Brian Cavenah Bio: Brian Cavenah is a Security Software Engineer in the MSRC Engineering team at Microsoft. He enjoys taking thing apart and putting them back together again which explains his fulfillment in discovering, exploiting, and securing software vulnerabilities. Brian enjoys being here in Seattle, and would like to someday build a high-tech greenhouse.
Chengyun Chu Bio: Chengyun Chu, security software engineer in MSRC Engineering. His first encounter with malware happened during a course project when his FORTRAN program (edited so painfully using EDLIN in DOS) was wiped out without his approval. Ever since, he swore to defend his machine, and finally located his dream job at Microsoft, on the MSRC Engineering team. He loves hiking, badminton, and PC games like warcraft/starcraft. His latest favorite toy is the Wii. Sorry Xbox 360.
Bruce Dang Bio: During the day, Bruce works in the Microsoft Security Response Center Engineering group and dedicates his time to protecting customers from various types of malicious software on the Internet. Sometimes this involves helping customers write generic signatures to detect exploits at various layers in the stack. At night, he reads non-technical books and sleeps. Once in a while, he analyzes random file format exploits. In his free time, he enjoys reading and learning about computer security, linguistics, philosophy, and history.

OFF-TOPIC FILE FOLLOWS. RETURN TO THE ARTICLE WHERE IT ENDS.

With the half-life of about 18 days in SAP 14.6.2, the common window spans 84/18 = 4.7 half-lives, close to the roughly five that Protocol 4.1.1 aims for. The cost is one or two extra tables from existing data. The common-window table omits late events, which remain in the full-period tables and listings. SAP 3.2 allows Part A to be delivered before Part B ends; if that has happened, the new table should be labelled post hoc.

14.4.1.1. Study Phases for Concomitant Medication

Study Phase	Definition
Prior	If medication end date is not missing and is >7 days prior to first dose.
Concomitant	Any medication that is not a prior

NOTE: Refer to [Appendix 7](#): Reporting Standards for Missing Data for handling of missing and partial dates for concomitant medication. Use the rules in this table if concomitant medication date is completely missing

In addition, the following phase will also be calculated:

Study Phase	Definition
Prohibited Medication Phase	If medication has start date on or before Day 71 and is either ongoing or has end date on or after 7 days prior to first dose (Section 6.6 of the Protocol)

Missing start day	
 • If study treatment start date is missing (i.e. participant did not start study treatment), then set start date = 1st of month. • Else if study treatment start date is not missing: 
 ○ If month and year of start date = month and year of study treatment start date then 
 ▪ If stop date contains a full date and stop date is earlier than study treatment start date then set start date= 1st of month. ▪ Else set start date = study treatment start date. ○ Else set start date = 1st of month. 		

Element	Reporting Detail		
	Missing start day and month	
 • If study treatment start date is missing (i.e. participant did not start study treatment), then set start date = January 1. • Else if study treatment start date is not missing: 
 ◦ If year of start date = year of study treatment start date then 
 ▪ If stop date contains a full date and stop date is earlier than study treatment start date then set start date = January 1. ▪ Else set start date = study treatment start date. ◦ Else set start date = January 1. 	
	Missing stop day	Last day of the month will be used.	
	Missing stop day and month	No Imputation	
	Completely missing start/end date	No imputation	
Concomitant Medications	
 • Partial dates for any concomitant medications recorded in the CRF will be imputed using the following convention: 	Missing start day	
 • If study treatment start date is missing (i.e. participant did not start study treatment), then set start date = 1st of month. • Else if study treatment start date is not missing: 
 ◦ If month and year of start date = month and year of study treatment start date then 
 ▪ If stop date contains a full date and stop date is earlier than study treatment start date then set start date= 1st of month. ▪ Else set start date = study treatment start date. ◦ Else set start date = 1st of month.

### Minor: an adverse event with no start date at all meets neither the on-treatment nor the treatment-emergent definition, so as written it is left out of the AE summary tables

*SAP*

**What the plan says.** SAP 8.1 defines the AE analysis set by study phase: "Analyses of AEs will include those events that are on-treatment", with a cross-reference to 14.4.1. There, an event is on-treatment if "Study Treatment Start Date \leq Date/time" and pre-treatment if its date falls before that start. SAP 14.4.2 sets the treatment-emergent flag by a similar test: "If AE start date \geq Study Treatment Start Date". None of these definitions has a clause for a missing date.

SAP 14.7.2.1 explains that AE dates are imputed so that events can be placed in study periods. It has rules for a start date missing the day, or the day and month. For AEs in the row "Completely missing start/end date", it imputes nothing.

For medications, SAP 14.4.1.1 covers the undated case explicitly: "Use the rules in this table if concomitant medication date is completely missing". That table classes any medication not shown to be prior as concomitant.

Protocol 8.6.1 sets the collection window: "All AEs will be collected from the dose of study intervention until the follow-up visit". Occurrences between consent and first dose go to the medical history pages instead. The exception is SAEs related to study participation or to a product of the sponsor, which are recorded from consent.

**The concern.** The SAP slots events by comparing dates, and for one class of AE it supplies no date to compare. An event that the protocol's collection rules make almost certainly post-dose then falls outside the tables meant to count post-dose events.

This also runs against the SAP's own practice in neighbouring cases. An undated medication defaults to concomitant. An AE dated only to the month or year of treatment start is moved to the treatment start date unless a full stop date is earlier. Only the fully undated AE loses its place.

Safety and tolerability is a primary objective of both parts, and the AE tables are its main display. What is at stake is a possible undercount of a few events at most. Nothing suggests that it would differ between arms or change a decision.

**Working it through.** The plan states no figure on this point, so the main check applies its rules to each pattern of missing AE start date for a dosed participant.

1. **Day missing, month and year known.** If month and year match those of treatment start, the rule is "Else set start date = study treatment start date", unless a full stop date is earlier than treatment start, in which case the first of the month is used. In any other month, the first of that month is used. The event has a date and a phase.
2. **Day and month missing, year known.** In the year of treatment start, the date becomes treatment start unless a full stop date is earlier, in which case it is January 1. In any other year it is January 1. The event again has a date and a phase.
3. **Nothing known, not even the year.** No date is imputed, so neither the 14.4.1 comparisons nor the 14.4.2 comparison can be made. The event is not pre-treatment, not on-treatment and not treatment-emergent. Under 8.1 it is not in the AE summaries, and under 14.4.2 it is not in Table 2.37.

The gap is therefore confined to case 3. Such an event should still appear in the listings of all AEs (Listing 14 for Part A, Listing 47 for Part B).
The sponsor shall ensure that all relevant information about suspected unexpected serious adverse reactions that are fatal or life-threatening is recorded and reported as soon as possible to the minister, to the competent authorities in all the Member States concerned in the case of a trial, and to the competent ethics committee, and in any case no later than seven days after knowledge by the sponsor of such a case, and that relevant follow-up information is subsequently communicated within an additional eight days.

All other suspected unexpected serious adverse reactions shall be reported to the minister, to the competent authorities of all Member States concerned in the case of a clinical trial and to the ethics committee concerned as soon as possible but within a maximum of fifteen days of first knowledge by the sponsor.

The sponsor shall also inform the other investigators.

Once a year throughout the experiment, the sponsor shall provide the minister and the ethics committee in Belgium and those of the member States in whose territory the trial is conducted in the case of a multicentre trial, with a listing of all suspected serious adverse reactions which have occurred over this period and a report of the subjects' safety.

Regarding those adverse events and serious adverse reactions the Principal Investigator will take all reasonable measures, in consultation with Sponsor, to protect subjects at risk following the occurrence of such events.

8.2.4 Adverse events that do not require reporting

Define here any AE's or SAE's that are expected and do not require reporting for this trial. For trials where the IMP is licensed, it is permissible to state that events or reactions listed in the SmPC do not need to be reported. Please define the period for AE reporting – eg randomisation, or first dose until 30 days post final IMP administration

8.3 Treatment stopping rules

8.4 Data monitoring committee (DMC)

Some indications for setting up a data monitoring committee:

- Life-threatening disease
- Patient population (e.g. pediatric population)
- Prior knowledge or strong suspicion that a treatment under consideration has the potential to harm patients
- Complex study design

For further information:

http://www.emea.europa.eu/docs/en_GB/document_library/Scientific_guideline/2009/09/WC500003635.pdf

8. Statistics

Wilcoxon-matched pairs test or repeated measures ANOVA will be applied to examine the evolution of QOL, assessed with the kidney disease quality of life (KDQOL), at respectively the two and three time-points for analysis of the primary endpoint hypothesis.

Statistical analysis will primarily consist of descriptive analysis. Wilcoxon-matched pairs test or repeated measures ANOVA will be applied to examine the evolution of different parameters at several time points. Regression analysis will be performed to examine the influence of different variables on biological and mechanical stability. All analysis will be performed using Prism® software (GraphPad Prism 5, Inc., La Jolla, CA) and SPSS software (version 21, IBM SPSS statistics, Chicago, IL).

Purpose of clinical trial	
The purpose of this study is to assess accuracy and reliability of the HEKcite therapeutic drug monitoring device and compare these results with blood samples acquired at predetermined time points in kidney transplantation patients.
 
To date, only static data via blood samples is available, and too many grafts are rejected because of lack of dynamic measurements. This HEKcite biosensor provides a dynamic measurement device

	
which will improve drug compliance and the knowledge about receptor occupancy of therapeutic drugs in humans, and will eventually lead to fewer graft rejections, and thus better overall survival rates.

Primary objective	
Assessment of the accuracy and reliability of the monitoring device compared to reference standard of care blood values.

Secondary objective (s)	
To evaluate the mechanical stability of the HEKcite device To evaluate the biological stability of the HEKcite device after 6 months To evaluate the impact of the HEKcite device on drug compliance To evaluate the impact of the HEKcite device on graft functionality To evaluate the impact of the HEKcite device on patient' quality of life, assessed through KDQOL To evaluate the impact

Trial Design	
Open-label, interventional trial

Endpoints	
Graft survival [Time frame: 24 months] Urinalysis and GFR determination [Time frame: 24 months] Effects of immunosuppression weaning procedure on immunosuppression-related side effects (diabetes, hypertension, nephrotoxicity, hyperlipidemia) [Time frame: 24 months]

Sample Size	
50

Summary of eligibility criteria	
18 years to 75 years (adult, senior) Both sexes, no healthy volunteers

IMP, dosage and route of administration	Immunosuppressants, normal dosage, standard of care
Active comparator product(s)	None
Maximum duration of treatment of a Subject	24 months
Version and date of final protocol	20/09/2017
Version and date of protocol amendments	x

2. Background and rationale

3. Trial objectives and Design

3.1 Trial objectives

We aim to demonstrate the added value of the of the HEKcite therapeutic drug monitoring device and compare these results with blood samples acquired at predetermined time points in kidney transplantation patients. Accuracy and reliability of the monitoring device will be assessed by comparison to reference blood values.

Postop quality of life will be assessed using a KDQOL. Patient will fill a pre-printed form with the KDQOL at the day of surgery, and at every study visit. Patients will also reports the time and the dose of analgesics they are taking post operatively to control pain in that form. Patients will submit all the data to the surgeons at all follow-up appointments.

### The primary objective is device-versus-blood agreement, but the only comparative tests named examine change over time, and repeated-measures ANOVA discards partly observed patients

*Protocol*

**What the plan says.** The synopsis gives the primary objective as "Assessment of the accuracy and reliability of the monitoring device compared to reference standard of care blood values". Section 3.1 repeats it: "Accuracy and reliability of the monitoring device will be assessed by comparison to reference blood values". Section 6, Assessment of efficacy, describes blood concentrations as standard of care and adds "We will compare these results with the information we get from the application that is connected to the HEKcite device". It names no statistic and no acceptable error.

Matt Miller Bio: Matt Miller has been an active member of the security research and development community where he focuses primarily on areas relating to exploitation technology and reverse engineering. Matt joined the Metasploit project in 2004 and contributed to the advancement of the Metasploit framework. Some of these advancements included the Meterpreter, VNC injection, and his work as a core developer on Metasploit 3.0. Matt is also an editor and contributor to the Uninformed Journal which is a free, community-driven outlet for new research. Matt's contributions to the journal have included papers on bypassing PatchGuard and DEP, as well as other techniques that can be used to improve or inhibit exploit reliability. In addition to his work with Metasploit and Uninformed, Matt also developed a functional implementation of Address Space Layout Randomization (ASLR) for Windows 2000, Windows XP, and Windows Server 2003 prior to the integration of ASLR into Windows Vista. Matt recently joined the Microsoft Security Engineering Science team where he is currently focused on program security analysis and exploit mitigations.